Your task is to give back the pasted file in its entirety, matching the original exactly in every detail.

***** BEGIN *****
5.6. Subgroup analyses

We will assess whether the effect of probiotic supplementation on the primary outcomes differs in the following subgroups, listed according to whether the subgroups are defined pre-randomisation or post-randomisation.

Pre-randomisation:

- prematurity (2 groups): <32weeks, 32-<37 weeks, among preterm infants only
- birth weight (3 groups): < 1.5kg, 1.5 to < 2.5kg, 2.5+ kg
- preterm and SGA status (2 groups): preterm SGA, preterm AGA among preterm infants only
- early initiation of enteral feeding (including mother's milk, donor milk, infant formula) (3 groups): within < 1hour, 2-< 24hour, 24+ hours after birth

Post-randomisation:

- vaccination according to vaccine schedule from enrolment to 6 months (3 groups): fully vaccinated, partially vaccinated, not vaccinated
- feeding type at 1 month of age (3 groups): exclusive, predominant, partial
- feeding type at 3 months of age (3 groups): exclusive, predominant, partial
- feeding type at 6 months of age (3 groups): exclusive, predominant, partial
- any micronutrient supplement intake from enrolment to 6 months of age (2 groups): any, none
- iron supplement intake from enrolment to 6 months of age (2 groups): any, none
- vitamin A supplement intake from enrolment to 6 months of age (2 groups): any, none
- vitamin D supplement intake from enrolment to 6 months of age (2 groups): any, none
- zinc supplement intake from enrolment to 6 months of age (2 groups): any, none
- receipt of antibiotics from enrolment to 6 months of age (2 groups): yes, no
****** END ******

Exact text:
5.6. Subgroup analyses

We will assess whether the effect of probiotic supplementation on the primary outcomes differs in the following subgroups, listed according to whether the subgroups are defined pre-randomisation or post-randomisation.

Pre-randomisation:

- prematurity (2 groups): <32weeks, 32-<37 weeks, among preterm infants only
- birth weight (3 groups): < 1.5kg, 1.5 to < 2.5kg, 2.5+ kg
- preterm and SGA status (2 groups): preterm SGA, preterm AGA among preterm infants only
- early initiation of enteral feeding (including mother's milk, donor milk, infant formula) (3 groups): within < 1hour, 2-< 24hour, 24+ hours after birth

Post-randomisation:

- vaccination according to vaccine schedule from enrolment to 6 months (3 groups): fully vaccinated, partially vaccinated, not vaccinated
- feeding type at 1 month of age (3 groups): exclusive, predominant, partial
- feeding type at 3 months of age (3 groups): exclusive, predominant, partial
- feeding type at 6 months of age (3 groups): exclusive, predominant, partial
- any micronutrient supplement intake from enrolment to 6 months of age (2 groups): any, none
- iron supplement intake from enrolment to 6 months of age (2 groups): any, none
- vitamin A supplement intake from enrolment to 6 months of age (2 groups): any, none
- vitamin D supplement intake from enrolment to 6 months of age (2 groups): any, none
- zinc supplement intake from enrolment to 6 months of age (2 groups): any, none
- receipt of antibiotics from enrolment to 6 months of age (2 groups): yes, no